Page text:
Happy August! It’s time for our pair of prompts to make you more creative and more productive.
For those of you who haven’t joined us yet, each month in 2017 we’re providing a pair of prompts: one to make you more productive and one to improve your creativity or writing skill.
Feel free to try one prompt or both. You can join the fun anytime you like. And let us know about your experiences in the comments!
This month’s prompt is inspired by Jessica Abel’s excellent book for creative souls, Growing Gills: How to Find Creative Focus When You’re Drowning in Your Daily Life.
I’m presenting the very start of her program here as a bit of a “hack,” but the strength of Abel’s book is that it isn’t a collection of hacks. It’s a smart, flexible, and comprehensive system that lets you make more progress on your creative work — including the kind that you don’t have a deadline for yet.
Our August productivity prompt is:
For the next week or 10 days, keep track of how you spend each hour of your day.
You’re not going to figure out your priorities (yet). You’re not going to decide what to attack during your most productive time (yet). You’re just going to make quick notes as you go through your day about how you’re spending your time.
Just like tracking what you eat or how much money you spend, tracking your time gives you a clarity you won’t get any other way. It lets you get real about what you’re doing hour-to-hour.
If you’re like me, just that act (which takes a few seconds of attention throughout your day) will start to shift how you use your time. Once you’re aware of how much time you spend on mental junk food like Facebook or game apps, you may find that you start making different choices.
I swiped this tactic as the prompt for the month because I find I get a lot out of it, but I advise you not to stop there — go pick up the book for yourself. It really stands out from the sea of silliness in that genre.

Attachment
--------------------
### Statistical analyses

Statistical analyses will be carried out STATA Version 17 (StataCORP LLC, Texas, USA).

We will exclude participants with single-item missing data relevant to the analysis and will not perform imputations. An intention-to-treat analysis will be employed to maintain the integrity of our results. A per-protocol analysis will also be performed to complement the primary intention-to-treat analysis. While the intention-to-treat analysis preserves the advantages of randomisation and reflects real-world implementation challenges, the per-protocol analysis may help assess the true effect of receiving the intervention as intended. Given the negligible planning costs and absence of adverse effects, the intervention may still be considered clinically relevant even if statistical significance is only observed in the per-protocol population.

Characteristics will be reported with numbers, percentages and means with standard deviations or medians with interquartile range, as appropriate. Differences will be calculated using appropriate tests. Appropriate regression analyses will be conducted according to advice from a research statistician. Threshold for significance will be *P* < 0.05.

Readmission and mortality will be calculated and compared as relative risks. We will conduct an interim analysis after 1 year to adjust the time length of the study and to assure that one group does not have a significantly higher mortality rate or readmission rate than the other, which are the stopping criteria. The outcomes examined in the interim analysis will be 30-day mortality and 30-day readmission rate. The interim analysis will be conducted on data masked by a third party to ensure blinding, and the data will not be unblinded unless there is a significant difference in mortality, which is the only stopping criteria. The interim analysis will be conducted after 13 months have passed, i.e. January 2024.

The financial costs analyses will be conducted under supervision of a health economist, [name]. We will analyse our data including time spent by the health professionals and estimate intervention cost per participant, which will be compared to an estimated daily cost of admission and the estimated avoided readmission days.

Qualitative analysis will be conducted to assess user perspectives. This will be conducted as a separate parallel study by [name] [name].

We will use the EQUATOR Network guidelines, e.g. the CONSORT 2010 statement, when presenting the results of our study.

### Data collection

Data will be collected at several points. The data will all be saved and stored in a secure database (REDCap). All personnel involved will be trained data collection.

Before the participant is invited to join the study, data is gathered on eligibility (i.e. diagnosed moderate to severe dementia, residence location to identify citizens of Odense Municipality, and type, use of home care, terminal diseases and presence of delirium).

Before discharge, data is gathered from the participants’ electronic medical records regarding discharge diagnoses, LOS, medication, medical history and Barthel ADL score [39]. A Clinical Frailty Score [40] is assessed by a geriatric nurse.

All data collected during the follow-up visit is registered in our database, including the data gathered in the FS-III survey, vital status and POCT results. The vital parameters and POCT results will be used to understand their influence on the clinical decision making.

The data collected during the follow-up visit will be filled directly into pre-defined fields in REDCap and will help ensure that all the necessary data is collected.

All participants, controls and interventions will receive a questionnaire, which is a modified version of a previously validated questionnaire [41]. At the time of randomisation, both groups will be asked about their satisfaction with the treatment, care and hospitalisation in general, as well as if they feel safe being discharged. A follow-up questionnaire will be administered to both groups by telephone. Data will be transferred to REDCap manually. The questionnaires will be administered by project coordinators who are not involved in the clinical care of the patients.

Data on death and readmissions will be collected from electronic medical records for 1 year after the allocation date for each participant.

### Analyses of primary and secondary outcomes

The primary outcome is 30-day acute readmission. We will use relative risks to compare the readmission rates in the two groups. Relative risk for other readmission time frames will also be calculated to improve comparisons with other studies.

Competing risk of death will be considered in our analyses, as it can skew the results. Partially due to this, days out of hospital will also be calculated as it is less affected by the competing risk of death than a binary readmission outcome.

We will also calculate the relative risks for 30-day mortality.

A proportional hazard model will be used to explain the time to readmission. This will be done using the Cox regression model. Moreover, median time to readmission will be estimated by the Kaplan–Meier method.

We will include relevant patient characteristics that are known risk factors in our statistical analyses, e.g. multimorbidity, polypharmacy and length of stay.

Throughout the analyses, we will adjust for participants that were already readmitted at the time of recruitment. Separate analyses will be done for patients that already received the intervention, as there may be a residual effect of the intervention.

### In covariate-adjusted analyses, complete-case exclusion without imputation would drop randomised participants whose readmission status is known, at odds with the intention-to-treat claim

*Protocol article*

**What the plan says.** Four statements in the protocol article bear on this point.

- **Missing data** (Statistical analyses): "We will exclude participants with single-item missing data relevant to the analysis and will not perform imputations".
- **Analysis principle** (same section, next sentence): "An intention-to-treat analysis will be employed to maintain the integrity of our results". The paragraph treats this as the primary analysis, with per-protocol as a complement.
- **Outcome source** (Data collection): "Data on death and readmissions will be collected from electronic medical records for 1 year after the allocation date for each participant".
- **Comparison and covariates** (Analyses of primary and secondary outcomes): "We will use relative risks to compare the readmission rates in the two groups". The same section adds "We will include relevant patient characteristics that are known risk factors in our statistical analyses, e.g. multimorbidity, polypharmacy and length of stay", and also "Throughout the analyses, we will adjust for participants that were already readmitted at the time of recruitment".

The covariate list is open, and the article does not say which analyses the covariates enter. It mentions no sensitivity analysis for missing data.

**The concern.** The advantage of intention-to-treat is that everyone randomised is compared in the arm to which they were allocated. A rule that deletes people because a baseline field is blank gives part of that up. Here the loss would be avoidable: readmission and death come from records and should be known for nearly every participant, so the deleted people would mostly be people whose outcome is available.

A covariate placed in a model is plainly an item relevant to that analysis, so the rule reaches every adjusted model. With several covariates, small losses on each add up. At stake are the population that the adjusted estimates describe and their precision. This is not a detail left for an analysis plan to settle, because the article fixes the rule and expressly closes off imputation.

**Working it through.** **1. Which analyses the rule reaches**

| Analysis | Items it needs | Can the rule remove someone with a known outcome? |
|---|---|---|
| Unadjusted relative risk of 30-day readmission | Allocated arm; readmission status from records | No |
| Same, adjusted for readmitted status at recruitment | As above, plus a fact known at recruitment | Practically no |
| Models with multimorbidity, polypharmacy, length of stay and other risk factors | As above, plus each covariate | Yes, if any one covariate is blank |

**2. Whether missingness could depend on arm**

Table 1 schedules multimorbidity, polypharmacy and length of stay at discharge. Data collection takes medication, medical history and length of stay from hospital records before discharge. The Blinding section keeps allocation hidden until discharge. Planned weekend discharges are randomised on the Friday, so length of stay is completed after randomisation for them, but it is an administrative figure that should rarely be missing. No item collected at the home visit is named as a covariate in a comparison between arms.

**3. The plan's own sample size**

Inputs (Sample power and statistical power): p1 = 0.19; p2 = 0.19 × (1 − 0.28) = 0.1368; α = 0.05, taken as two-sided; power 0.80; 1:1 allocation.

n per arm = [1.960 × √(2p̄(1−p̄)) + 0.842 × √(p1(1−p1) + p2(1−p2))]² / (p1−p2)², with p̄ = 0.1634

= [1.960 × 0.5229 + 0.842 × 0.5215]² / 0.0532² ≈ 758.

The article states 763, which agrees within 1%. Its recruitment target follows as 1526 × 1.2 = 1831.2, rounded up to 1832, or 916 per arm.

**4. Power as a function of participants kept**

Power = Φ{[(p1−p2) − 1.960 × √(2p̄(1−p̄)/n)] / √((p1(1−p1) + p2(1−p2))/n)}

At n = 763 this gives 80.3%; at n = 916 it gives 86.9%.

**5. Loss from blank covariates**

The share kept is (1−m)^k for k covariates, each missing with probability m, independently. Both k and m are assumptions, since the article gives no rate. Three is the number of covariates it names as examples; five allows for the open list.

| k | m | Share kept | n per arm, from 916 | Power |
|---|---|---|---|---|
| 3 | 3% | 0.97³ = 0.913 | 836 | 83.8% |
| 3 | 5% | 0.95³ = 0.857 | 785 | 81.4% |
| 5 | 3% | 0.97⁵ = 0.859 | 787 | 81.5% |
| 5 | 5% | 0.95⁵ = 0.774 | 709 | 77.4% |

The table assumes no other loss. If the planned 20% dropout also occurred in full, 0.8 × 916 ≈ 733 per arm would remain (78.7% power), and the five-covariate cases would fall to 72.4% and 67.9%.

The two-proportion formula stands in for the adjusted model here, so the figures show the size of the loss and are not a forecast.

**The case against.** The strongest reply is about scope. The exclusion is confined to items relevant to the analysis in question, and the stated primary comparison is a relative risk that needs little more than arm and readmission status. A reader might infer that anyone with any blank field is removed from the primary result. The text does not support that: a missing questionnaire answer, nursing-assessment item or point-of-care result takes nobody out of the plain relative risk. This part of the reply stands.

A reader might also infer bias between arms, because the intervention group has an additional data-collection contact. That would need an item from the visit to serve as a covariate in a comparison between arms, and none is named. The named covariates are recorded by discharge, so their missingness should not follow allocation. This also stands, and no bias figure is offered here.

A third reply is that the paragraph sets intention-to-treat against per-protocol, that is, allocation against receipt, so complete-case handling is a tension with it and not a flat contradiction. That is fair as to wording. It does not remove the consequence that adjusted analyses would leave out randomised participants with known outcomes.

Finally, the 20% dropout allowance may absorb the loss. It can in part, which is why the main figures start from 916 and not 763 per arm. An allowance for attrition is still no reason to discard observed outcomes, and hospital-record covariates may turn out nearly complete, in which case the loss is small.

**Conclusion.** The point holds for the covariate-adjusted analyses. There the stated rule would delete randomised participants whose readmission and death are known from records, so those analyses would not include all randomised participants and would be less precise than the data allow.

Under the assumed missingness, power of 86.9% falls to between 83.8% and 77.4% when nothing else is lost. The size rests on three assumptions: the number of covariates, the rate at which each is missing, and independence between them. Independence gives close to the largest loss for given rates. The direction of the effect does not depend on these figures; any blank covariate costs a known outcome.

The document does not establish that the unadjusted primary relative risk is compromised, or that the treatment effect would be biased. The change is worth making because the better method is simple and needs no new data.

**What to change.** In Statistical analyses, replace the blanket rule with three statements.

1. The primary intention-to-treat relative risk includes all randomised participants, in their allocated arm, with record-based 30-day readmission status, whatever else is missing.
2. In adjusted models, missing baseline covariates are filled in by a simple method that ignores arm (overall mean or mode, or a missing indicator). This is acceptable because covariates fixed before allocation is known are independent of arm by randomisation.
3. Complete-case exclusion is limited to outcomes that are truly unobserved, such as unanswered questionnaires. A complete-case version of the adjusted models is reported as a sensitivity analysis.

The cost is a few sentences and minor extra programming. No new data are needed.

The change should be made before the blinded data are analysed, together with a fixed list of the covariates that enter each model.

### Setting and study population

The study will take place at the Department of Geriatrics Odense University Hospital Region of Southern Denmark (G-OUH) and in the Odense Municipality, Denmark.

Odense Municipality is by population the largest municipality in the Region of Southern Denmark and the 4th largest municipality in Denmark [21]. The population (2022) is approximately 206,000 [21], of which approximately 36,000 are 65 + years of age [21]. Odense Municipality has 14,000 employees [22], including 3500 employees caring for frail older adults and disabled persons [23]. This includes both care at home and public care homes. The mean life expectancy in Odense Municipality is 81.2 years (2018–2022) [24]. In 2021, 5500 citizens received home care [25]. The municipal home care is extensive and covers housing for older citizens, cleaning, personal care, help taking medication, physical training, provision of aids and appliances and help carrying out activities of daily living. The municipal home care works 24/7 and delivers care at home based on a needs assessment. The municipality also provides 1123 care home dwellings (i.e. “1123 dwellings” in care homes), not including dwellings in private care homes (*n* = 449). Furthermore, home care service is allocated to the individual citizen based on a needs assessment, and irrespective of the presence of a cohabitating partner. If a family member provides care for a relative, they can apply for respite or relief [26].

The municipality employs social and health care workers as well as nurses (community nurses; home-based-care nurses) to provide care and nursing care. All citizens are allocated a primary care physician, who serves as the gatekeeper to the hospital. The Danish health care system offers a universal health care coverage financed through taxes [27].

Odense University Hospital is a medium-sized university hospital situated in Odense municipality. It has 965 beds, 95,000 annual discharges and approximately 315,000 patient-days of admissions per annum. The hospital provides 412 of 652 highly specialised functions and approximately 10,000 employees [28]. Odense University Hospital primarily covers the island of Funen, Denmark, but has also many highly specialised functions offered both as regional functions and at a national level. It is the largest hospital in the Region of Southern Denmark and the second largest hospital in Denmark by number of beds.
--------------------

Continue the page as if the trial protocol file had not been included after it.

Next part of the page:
Your creativity excellence prompt for August is to find a crossroads.
Writing good stuff takes a lot of time, energy, and passion … but you also probably spend some time, energy, and passion on other things.
Maybe you spend a lot of time hiking, or gardening, or training naked mole rats. You might be passionate about Little League coaching, the environment, or Italian food.
This month, bring some of your “off topic” passions into your content.
Now, you still need to make it relevant to your audience. This isn’t a permission slip to create content they don’t care about.
Your job is to look for unexpected connections. How can you bring your passion for Marvel comics into your fitness business? Where are the points of intersection between your love of Mark Twain and your personal finance blog?
Nearly 10 years ago, Brian called this the “content crossroads” — the point at which seemingly unrelated ideas connect. And there are always interesting things to be found at the crossroads.
(If you want some more specifics about how to get there, do check out his post — it’s still highly relevant and useful.)
Joining us for one or both of the prompts? Have you ever tried tracking your time in the past? Let us know in the comments!
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